The letters said that poorly maintained voter rolls threaten the integrity of elections.
But state and county officials said data quirks and requirements of federal election laws, not mismanagement or incompetence, account for the apparent discrepancies. They also say that they are complying with requirements concerning removing voters who have moved or died.And since Jack brought up the story of postmortem suffrage:
Kimball County Deputy County Clerk Josi Morgan said she may know that a voter has died or moved, but that person cannot be purged from voter lists without official confirmation.See Jack? Just because there are more people on a county's voter rolls than actual people in that county, it does not mean that there's the rampant voter fraud that you want to see there.
Officials look to obituaries in the local newspaper or information provided by the state vital statistics office to confirm deaths. Moves must be confirmed by the voters themselves. Officials send out confirmation mailings when they are alerted to a move, such as through a change-of-address notice from the U.S. Postal Service.
If the person returns the mailing, his or her name can be taken off the voter registration list immediately. But up to 50 percent of voters don’t respond. In those cases, federal law requires that they remain on the list for four years.
Facts are stubborn things.
It does look like Sara Sosa's case is real. But does anyone know for whom "she" voted for after she died? Without that specific knowledge, how can we be certain that this is Democratic voter fraud (as Jack presumably wishes us to think)?
Given that there will always be some people cheating (like this - hey wouldn't you know it - Trump supporter), are the levels of illegality high enough to sway an election?
No. And you'll find out at the bottom of this blog post.
Back to Jack. He also tries to slip this one past us:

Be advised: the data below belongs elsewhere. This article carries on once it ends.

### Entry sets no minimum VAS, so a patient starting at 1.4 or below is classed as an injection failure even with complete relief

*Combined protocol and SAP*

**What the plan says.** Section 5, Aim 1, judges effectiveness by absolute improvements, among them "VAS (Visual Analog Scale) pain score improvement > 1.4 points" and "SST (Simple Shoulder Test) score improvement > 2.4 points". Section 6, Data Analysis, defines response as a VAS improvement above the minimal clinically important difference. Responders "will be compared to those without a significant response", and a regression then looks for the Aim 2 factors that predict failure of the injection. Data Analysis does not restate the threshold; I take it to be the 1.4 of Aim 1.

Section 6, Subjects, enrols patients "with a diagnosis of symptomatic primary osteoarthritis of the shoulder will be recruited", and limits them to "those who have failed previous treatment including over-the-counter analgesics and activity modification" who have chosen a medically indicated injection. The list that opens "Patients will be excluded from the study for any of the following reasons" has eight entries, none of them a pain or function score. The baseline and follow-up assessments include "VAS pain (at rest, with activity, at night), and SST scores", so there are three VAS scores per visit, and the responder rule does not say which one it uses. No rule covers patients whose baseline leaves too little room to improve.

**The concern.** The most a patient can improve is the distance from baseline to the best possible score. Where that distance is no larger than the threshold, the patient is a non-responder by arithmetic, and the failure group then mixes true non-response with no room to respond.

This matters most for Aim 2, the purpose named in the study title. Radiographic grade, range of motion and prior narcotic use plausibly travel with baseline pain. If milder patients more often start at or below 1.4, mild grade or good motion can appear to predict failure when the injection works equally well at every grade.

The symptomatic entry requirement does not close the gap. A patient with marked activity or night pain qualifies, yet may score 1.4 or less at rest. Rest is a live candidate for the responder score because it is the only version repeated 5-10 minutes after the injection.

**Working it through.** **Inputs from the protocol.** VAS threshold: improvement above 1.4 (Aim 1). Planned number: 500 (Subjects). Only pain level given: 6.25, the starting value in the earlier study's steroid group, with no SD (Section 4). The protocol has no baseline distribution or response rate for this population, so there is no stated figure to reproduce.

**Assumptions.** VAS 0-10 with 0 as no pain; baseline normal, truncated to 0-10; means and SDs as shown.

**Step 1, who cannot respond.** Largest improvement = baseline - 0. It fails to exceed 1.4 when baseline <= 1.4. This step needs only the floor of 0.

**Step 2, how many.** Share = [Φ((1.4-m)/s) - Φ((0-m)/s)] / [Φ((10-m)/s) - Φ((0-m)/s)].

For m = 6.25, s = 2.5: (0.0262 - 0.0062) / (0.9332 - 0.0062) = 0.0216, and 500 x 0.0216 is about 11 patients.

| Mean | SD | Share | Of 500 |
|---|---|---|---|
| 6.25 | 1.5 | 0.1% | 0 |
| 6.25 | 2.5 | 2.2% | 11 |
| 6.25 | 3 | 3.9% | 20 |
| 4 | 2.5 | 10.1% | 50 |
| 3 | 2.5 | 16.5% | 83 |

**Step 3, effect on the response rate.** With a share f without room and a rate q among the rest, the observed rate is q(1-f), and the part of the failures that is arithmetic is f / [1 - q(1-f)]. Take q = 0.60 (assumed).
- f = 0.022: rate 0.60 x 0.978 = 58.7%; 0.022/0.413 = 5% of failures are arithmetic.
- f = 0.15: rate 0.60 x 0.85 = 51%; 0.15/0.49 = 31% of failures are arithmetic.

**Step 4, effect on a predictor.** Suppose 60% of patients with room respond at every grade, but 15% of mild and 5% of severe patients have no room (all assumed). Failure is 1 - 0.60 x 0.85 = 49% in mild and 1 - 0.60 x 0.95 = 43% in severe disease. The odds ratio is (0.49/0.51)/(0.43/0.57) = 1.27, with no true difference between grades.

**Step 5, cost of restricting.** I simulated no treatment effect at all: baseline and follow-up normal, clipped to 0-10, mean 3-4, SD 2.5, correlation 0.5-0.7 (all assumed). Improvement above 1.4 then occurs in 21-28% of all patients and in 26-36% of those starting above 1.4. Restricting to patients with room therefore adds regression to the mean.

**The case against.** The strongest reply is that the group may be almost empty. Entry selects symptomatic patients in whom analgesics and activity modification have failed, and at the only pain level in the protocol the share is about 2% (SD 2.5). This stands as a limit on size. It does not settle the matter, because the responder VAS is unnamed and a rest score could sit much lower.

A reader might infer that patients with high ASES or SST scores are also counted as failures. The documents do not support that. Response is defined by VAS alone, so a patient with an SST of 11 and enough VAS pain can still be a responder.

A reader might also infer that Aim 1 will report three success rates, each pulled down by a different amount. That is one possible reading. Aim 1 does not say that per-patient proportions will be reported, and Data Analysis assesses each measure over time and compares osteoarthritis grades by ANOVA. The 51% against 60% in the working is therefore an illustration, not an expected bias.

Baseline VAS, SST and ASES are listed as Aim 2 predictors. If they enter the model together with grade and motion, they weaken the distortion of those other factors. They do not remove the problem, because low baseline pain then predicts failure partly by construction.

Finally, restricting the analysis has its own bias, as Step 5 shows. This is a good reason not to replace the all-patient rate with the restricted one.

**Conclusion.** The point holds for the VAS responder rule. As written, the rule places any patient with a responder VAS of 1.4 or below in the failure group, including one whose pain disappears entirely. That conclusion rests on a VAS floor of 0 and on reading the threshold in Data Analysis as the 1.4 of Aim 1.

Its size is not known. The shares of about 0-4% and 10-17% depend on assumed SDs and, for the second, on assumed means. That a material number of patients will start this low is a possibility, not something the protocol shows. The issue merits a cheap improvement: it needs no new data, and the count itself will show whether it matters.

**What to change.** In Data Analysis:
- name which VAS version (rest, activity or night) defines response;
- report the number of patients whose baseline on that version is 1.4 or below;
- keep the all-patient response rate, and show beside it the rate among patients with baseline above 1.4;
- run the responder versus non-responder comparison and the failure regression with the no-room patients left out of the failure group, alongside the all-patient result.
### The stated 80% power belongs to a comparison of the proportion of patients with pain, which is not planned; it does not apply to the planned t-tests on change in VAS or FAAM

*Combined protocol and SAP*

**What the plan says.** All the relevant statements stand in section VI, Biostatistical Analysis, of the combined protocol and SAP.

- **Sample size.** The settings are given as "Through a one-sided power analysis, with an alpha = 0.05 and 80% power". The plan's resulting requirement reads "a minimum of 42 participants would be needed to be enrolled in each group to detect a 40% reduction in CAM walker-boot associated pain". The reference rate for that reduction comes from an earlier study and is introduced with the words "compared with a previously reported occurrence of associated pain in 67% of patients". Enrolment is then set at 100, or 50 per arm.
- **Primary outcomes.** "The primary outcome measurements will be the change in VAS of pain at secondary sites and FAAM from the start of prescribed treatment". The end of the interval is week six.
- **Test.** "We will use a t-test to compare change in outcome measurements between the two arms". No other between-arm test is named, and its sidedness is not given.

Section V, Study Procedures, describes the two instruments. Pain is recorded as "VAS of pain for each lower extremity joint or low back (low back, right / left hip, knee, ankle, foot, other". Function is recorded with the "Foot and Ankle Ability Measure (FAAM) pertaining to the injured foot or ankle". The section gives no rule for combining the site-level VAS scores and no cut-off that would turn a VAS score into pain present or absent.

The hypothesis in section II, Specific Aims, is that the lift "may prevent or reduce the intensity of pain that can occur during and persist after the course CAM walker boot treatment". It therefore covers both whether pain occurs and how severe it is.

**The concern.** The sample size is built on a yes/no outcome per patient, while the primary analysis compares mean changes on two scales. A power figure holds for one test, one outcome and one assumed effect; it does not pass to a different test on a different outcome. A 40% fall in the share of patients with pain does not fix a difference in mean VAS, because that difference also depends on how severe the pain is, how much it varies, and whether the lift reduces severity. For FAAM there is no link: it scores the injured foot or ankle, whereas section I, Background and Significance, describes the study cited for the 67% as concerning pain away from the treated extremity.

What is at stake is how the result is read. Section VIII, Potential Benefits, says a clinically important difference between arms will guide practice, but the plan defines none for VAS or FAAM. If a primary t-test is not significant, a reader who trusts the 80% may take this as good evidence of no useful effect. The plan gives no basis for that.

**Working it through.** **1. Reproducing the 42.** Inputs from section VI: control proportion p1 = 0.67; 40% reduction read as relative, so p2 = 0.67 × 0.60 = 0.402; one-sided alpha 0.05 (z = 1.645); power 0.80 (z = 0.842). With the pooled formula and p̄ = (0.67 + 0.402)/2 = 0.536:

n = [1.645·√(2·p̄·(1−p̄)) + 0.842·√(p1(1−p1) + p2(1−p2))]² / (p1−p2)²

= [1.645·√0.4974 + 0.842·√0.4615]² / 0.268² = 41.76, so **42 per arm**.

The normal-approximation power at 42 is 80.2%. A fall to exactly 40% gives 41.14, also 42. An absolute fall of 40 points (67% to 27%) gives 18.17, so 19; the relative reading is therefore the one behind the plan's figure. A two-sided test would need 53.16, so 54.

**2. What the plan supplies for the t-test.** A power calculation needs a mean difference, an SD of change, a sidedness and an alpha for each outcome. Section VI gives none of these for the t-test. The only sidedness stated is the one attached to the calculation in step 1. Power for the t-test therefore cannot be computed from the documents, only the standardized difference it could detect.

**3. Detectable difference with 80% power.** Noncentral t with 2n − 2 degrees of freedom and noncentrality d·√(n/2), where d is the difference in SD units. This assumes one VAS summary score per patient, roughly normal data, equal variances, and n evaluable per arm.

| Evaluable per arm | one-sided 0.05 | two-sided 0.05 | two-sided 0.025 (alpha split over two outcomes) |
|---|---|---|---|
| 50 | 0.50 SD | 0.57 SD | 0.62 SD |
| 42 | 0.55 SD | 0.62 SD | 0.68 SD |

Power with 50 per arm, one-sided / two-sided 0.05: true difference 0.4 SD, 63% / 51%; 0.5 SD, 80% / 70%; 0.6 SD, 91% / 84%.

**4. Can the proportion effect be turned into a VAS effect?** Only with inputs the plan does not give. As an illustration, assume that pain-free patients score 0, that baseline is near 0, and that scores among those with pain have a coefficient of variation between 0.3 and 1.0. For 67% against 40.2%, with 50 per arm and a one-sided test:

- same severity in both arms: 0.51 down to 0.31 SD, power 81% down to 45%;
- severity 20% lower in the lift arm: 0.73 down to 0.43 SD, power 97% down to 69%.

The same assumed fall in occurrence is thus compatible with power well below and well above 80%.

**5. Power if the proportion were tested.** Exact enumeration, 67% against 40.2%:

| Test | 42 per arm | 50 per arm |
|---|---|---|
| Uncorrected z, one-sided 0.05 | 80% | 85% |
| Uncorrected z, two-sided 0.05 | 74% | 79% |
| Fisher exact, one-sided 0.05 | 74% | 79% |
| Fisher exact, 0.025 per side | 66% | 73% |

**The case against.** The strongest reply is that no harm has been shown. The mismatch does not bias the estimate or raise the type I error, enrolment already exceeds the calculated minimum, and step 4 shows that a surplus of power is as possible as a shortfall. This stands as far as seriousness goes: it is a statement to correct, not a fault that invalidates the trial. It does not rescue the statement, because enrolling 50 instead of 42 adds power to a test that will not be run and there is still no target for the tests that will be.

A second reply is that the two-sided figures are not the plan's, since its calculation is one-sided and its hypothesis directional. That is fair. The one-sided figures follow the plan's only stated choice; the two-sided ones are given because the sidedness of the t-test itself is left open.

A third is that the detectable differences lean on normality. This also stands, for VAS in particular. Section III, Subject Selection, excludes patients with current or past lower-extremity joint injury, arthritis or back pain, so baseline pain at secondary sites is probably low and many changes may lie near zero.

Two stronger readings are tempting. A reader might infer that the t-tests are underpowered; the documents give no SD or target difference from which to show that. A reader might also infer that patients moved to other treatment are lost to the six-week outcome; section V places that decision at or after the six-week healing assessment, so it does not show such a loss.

Nationwide, about 6.4 percent of non-citizens (620,000) voted illegally in 2008, estimated professors at Old Dominion and George Mason universities in a 2014 study.We dealt with that when Jack first sited it. But let's not take my word on it. There's a peer-reviewed article (one that Jack Kelly either doesn't know about or does know about and chose not to tell you about) out there that says that there's less to the Old Dominion/George Mason study than meets the eye. Here's the abstract:
The advent of large sample surveys, such as the Cooperative Congressional Election Study (CCES), has opened the possibility of measuring very low frequency events, characteristics, and behaviors in the population. This paper documents how low-level measurement error for survey questions generally agreed to be highly reliable can lead to large prediction errors in large sample surveys, such as the CCES. The example for this analysis is Richman et al. (2014), which presents a biased estimate of the rate at which non-citizens voted in recent elections. The results, we show, are completely accounted for by very low frequency measurement error; further, the likely percent of non-citizen voters in recent US elections is 0.Do we need to wonder why Jack didn't bother to tell you, his loyal readers, about that?
Jack keeps on with the zombification of his misleads. Heck he even sites Project Veritas as evidence. Given all the times O'Keefe et al have been found manipulating their videos, why would anyone trust anything they say about anything at all?
I'll leave this discussion with some actual facts. Justin Levitt is a professor of Law at Loyola University and he's been spending his time in a very interesting way, these past few years. From the Washington Post:
I’ve been tracking allegations of fraud for years now, including the fraud ID laws are designed to stop. In 2008, when the Supreme Court weighed in on voter ID, I looked at every single allegation put before the Court. And since then, I’ve been following reports wherever they crop up.31 out of a BILLION. 31 is a number. And it's the number of allegations of illegal voter fraud. So it certainly exists. But does it exist in large enough numbers to invalidate elections?
To be clear, I’m not just talking about prosecutions. I track any specific, credible allegation that someone may have pretended to be someone else at the polls, in any way that an ID law could fix.
So far, I’ve found about 31 different incidents (some of which involve multiple ballots) since 2000, anywhere in the country. If you want to check my work, you can read a comprehensive list of the incidents below.
To put this in perspective, the 31 incidents below come in the context of general, primary, special, and municipal elections from 2000 through 2014. In general and primary elections alone, more than 1 billion ballots were cast in that period.
No, Jack. No.
All ask it again: Doesn't anyone at the Post-Gazette fact-check Jack Kelly? Or at least try to point him in the direction of a more fact-based reality?